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Left, Austin Almand examines a patient at a clinic serving the Toda/Koti tribal people in India. Center, Almand (foreground) and his unit on duty in Afghanistan. (Uniform insignia are obscured for security reasons.) Right, Almand stands in front of a destroyed Russian tank in Kyiv, Ukraine, in 2023. Right,  Photos courtesy Austin Almand.

Seeing a problem through

He enrolled at the CU School of Medicine in 2019 and, as with most students of his cohort, “COVID-19 made things kind of weird. I stayed home a lot and did school from the computer,” he says.

He was named a Tillman Scholar by the Pat Tillman Foundation in 2020, an honor that recognizes outstanding students who are current or former service members.

At first, Almand thought his path would lead him into emergency medicine. But then, he says, “in surgery I found I could have all the things I was looking for, and see a problem through from the beginning to the end. You can see somebody in the emergency department in the trauma bay, help stabilize them there, help solve the problem in the operating room, continue to care for them in the surgical ICU, on the floor, and then continue to see them in the outpatient surgery clinic, potentially for years to come. So surgery made the most sense for me.”

After his third year at CU Anschutz, Erin got a military exchange assignment in southern India, so Almand took time off to be with her and the kids. “It was a wild and crazy experience. I did some military stuff with the Indian special-operations guys, and did some tropical-medicine practicing, I coached PE at my daughter’s school, and helped run a local free tribal clinic.”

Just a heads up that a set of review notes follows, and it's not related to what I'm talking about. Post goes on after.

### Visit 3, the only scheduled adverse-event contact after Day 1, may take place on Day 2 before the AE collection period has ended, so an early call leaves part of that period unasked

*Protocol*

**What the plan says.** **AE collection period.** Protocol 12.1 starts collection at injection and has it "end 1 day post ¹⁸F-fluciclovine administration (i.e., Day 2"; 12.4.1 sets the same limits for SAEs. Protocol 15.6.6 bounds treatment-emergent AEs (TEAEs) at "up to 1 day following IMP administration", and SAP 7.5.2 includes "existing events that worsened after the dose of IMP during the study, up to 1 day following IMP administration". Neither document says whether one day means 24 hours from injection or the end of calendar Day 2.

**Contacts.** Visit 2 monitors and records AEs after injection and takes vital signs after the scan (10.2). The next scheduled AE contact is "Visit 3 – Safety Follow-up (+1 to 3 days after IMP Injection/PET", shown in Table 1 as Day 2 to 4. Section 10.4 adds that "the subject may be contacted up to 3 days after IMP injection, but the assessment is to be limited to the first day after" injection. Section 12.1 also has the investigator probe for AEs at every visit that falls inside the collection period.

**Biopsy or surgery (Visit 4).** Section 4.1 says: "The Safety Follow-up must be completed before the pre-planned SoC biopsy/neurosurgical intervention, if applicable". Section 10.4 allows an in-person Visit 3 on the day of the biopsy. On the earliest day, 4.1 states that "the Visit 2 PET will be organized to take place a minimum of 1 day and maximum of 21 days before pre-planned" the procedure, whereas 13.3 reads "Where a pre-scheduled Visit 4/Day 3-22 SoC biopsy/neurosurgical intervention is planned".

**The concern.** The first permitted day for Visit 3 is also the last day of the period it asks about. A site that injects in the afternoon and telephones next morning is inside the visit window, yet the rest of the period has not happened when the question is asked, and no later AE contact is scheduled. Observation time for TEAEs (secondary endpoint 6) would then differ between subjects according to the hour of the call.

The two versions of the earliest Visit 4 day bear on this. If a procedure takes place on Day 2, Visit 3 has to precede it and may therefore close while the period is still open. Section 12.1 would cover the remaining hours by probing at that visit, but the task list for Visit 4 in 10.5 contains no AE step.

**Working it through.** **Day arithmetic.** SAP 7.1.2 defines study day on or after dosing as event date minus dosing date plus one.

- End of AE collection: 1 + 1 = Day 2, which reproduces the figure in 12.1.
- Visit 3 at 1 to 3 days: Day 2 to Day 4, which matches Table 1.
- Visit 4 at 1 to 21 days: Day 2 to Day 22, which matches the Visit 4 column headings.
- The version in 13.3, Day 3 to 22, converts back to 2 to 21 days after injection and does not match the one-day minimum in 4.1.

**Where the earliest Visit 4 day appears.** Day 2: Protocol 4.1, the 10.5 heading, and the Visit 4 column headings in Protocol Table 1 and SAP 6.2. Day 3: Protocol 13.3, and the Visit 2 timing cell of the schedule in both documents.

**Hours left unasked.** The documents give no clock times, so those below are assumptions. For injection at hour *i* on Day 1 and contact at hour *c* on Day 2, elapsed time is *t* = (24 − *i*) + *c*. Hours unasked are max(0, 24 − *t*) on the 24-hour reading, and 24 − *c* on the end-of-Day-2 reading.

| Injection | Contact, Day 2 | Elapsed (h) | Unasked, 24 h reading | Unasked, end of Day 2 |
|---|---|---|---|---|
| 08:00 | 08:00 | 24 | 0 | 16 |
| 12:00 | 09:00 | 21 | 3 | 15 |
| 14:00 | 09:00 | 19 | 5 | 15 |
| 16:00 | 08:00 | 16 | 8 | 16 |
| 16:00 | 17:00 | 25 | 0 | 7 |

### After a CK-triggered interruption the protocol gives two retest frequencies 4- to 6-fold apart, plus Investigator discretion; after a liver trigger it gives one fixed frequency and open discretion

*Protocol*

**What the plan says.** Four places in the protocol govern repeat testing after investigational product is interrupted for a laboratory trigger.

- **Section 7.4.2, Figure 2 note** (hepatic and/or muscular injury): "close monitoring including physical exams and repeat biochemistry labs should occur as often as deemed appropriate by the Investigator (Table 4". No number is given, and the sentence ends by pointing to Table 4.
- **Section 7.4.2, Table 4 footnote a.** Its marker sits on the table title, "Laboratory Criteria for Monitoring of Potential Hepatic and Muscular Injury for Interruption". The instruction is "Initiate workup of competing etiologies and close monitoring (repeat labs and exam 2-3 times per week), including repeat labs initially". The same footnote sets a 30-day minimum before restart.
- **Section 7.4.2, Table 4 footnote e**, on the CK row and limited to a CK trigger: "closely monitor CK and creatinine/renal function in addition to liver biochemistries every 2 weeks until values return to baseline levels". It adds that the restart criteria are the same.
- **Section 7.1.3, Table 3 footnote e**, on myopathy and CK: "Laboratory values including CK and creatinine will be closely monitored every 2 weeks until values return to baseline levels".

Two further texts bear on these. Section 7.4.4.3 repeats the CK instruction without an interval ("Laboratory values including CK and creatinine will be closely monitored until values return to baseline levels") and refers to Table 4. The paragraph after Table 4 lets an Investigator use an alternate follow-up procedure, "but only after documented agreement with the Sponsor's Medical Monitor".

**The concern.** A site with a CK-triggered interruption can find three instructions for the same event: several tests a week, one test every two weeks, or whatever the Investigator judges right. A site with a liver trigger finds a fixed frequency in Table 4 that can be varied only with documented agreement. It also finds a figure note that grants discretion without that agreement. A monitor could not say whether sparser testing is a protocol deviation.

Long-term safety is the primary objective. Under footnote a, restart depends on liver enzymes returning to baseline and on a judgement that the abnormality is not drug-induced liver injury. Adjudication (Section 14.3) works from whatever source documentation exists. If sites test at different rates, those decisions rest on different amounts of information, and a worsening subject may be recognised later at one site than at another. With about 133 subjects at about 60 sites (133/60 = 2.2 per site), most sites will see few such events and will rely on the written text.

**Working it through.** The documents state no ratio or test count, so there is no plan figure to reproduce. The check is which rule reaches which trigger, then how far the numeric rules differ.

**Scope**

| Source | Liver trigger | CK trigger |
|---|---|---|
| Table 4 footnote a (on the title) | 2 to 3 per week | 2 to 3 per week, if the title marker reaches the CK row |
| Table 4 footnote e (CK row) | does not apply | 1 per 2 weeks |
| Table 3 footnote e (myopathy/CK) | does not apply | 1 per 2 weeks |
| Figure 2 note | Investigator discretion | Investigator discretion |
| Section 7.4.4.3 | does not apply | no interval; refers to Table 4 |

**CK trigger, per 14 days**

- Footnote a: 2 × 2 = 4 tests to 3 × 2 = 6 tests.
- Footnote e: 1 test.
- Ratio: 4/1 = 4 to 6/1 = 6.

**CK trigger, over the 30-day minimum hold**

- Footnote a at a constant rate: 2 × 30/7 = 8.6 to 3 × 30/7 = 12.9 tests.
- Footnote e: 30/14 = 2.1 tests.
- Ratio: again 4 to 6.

Last year, came another trip overseas – a two-month medical training mission to Ukraine a year after the Russian invasion. Then it was back to Colorado to finish med school. He continues to be interested in space and has compiled research for NASA on various risks that might require medical intervention on missions to the Moon and Mars.

Almand Family NZ EDIT

Almand with his wife, Erin, and children in New Zealand in 2023. Photo courtesy Austin Almand.

Quality time with family

Whatever down time he has, Almand devotes to his wife and his daughter and son, ages 7 and 5. “You know, medical school will take all the time you give it, so I have to block off quality time to engage with my family. As much as I can, I do whatever my kids are doing, whether it’s gymnastics or swimming lessons or camping.”

On Match Day, Almand hopes to be matched to a general surgery residency in the Washington, D.C., area, given that his wife will be stationed at the Pentagon for the next few years. Then he is pondering a trauma and acute-care fellowship.

He’s interested in searching for ways to bring the technology and capabilities of the best medical-care facilities to places like the ones he has experienced – remote tribal villages and battlefields, for example – that lack such resources.

Almand encourages other past or present service members to consider a path into medicine, noting that there are a number of programs available to assist them, including the Post-9/11 GI Bill, which helps pay for education and job training, and the Health Professions Scholarship Program, which helps cover the costs of an advanced medical degree. At CU Anschutz, the Veteran & Military Student Services office helps past and current service members navigate available benefits and assistance programs.

Update: Austin Almand matched for general surgery at Georgetown University in Washington, D.C.